There seems to be tons of different ways people have been able to run systemd services within Docker containers. The latest example of direct advice I've found is to run Docker with --volume=/sys/fs/cgroup:/sys/fs/cgroup:ro --cap-add=SYS_ADMIN --security-opt=seccomp:unconfined. However, it still just fails:

Error: Could not start Service[ntpd]: Execution of '/usr/sbin/systemctl start ntpd' returned 1: Failed to connect to bus: No such file or directory

What is the absolute minimum I need to do to get simple services running under systemd 231 on a docker 1.12.1 container with an up-to-date Arch Linux distribution?

  • 1
    Docker is more about running the daemon directly once you give it a predefined ENTRYPOINT systemd doesn't factor into it. If you're looking for some sort of container integration with systemd you can look into creating an nspawn service
    – Bratchley
    Aug 23, 2016 at 21:30
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    I'm not using Docker to run a single service. I'm using it to test a Puppet run which (among other things) starts multiple services. If I special case the test environment (use nspawn instead of systemd) the test is kind of useless.
    – l0b0
    Aug 24, 2016 at 7:50
  • "I'm not using Docker to run a single service" Then you can't use Docker at all. It's intended to run a single executable and everything is built around that fact. That's probably why this problem is so hard for you to solve. If you're testing a puppet run, what I usually do in that case is have a VM that I snapshot prior to doing the run. If you have something like Vagrant setup already it's pretty easy to just build new VM's and blow them away (as opposed to doing a snapshot).
    – Bratchley
    Aug 24, 2016 at 9:31
  • The immediate problem you appear to be having though is that dbus isn't running inside your container.
    – Bratchley
    Aug 24, 2016 at 9:33
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    I'm using Docker for this work for two reasons: Layers are easier to work with than snapshots to avoid large amounts of unnecessary work when re-running tests, and the current Docker setup is much simpler than the corresponding Vagrant one. I don't see why Docker should preclude running multiple services - they are just processes, after all. There's nothing stopping anyone from running multiple processes in Docker. I don't want any of them to be the ENTRYPOINT.
    – l0b0
    Aug 24, 2016 at 11:56

1 Answer 1


I ran into the same problem testing my Ansible playbooks which require systemd. And as you said, docker seems like the best approach here as it is much easier to bring up and down a container rather than a virtual machine.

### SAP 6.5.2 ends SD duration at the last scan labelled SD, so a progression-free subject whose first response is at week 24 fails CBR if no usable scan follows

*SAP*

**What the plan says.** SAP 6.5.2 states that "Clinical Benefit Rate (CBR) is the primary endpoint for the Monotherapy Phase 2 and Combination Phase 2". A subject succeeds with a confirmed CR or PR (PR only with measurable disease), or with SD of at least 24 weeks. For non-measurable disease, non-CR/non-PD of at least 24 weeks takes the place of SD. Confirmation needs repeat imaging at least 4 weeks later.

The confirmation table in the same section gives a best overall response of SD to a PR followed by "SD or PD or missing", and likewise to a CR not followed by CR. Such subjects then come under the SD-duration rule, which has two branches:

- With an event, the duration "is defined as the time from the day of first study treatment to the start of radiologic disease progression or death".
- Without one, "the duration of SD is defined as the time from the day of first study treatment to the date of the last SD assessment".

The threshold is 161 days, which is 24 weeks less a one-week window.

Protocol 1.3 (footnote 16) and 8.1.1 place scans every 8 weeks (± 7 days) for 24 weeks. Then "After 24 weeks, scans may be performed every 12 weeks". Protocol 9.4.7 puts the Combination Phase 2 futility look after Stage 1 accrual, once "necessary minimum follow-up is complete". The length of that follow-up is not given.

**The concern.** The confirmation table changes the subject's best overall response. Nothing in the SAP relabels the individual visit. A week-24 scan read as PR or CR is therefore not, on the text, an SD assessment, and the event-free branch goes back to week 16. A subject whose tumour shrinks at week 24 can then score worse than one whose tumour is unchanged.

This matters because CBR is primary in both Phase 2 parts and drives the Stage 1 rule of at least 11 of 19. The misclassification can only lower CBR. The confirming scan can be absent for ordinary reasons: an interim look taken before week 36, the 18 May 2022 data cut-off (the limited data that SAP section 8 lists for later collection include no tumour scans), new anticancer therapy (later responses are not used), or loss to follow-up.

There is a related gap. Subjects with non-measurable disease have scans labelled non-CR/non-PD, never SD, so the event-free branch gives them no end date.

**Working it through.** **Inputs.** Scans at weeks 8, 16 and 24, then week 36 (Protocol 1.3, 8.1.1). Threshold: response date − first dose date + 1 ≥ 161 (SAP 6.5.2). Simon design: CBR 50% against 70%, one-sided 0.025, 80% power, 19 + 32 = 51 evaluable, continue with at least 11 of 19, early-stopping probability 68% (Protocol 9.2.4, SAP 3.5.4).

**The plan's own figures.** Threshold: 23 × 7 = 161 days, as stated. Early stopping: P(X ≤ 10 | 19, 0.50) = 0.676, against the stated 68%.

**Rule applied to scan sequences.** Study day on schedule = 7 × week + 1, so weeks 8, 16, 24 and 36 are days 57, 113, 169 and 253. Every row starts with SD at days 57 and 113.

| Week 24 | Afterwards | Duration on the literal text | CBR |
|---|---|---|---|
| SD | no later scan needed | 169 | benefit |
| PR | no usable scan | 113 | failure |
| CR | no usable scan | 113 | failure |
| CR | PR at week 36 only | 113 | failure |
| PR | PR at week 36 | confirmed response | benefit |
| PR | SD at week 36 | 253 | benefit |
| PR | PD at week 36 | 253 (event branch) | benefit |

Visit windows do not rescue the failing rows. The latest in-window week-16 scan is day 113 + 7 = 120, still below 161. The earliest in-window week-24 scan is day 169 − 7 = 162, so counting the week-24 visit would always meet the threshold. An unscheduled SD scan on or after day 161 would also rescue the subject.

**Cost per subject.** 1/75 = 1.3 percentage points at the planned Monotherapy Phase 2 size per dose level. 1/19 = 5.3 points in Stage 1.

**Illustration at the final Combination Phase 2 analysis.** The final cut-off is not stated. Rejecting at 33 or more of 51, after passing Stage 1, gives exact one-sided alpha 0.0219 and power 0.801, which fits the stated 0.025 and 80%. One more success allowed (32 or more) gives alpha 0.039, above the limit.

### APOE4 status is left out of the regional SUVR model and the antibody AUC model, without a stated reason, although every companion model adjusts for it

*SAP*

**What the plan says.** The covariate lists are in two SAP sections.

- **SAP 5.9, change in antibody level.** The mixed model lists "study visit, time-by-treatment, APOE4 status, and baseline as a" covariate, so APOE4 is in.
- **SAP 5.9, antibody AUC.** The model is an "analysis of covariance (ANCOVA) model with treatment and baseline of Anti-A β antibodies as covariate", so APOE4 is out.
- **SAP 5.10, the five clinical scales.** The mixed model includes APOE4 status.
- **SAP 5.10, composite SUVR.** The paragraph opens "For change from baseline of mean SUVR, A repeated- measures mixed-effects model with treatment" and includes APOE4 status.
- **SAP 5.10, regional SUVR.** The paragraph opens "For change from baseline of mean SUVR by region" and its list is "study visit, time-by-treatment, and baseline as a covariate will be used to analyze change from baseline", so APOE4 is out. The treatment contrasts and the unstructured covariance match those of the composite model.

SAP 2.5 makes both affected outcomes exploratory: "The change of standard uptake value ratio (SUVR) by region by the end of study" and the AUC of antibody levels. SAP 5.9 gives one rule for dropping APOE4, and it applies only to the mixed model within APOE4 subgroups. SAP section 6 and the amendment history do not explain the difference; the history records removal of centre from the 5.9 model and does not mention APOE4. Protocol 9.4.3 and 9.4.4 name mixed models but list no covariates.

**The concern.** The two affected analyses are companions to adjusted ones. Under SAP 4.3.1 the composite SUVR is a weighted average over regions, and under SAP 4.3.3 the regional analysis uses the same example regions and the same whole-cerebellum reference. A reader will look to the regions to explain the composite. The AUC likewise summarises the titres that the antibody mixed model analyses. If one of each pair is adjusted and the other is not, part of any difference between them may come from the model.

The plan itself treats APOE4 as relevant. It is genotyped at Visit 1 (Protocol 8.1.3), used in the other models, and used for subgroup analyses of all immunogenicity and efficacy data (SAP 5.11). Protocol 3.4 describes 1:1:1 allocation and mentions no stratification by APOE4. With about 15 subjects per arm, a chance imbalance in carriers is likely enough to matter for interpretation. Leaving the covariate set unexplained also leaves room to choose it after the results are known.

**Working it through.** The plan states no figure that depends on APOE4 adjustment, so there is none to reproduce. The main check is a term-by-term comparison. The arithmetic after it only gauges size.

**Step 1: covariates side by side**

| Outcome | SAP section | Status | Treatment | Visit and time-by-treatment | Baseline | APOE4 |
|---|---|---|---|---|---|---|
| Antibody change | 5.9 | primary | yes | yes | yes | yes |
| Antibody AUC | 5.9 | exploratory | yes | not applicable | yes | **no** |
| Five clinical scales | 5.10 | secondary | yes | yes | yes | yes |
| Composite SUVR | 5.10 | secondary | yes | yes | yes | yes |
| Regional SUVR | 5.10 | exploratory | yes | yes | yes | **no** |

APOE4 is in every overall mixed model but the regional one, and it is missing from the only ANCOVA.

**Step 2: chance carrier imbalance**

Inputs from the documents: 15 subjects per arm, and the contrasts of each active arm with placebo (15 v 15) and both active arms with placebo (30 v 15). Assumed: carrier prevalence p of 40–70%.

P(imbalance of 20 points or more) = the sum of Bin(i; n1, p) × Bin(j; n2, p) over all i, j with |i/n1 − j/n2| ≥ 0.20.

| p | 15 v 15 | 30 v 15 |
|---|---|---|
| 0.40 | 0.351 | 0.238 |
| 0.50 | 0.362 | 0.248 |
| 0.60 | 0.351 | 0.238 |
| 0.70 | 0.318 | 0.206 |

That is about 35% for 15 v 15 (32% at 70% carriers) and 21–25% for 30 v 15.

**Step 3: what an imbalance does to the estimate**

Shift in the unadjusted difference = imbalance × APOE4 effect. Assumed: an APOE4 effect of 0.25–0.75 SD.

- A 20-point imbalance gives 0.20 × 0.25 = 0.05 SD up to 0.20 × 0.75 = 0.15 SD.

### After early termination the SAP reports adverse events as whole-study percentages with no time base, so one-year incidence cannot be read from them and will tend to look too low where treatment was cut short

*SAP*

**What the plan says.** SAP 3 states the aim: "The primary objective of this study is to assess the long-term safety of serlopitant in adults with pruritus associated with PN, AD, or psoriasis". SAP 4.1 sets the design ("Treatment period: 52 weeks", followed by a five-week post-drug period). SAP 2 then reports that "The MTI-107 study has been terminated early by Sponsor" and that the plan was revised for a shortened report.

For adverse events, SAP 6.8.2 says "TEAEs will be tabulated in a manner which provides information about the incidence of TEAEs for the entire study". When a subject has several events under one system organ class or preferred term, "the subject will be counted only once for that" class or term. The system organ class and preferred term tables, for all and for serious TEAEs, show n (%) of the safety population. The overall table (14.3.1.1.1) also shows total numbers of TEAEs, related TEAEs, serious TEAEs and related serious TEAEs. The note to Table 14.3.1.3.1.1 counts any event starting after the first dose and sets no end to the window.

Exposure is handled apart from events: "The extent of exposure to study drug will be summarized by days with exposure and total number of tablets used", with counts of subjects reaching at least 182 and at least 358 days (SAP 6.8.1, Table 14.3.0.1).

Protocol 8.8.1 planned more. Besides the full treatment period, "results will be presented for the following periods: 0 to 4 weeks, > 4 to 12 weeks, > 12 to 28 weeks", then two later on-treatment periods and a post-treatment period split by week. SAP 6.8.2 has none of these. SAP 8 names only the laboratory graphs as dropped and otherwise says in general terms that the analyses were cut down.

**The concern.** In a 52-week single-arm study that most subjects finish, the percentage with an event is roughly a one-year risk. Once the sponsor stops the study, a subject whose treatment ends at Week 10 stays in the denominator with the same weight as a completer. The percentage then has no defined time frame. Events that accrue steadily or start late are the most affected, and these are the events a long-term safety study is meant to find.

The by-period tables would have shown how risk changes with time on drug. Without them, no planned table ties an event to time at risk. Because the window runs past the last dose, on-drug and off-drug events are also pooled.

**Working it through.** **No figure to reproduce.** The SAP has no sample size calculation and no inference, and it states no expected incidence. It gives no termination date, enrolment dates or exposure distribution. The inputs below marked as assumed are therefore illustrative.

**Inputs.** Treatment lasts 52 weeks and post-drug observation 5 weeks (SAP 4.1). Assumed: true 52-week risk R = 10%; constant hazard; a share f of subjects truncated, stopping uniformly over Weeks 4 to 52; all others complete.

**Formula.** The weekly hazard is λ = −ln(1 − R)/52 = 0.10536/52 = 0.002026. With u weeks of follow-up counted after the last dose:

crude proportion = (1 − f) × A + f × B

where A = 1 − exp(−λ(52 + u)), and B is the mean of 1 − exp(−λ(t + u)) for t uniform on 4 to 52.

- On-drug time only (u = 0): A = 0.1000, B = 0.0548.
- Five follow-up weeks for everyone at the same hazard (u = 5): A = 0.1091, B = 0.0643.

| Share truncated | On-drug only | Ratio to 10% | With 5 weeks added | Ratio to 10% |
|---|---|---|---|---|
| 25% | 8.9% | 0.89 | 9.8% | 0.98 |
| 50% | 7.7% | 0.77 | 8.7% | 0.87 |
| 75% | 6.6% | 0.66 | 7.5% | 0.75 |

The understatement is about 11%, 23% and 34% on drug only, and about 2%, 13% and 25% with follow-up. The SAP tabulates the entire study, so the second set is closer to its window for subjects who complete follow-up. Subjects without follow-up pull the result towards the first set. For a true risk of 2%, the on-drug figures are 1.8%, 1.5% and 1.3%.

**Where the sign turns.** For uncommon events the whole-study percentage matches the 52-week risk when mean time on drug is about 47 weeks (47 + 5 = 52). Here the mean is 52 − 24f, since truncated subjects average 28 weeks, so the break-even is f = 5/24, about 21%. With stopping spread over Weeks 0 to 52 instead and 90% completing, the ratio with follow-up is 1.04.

First of all base/archlinux image is deprecated - you should use archlinux/base instead. Then, to run systemd totally unprivileged, number of things should be done:

  • provide a container= variable, so systemd won't try to do number of things it usually does booting a hardware machine
  • systemd actively uses cgroups, so bind mount /sys/fs/cgroup file system from a host
  • bind mounting /sys/fs/fuse is not required but helps to avoid issues with fuse-dependent software
  • systemd thinks that using tmpfs everywhere is a good approach, but running unprivileged makes it impossible for it to mount tmpfs where ever it wants, so pre-mount tmpfs to /tmp, /run and /run/lock
  • as the last bit you need to specify sysinit.target as default unit to boot instead of multi-user.target or whatever, as you really do not want to start graphical things inside a container

The resulting command line is

docker run \
  --entrypoint=/usr/lib/systemd/systemd \
  --env container=docker \
  --mount type=bind,source=/sys/fs/cgroup,target=/sys/fs/cgroup \
  --mount type=bind,source=/sys/fs/fuse,target=/sys/fs/fuse \
  --mount type=tmpfs,destination=/tmp \
  --mount type=tmpfs,destination=/run \
  --mount type=tmpfs,destination=/run/lock \
    archlinux/base --log-level=info --unit=sysinit.target

If we are talking about running particular service there like ntpd from your example you will need to add


otherwise ntpd will fail with permission deny as nobody wants a container to set system time by default.

P.s I spent quite a while learning how systemd behaves and managed to get it working on number of operating system images. I described my experience in an article Running systemd in docker container. It is in Russian but I believe google translate should work in your browser. Thanks


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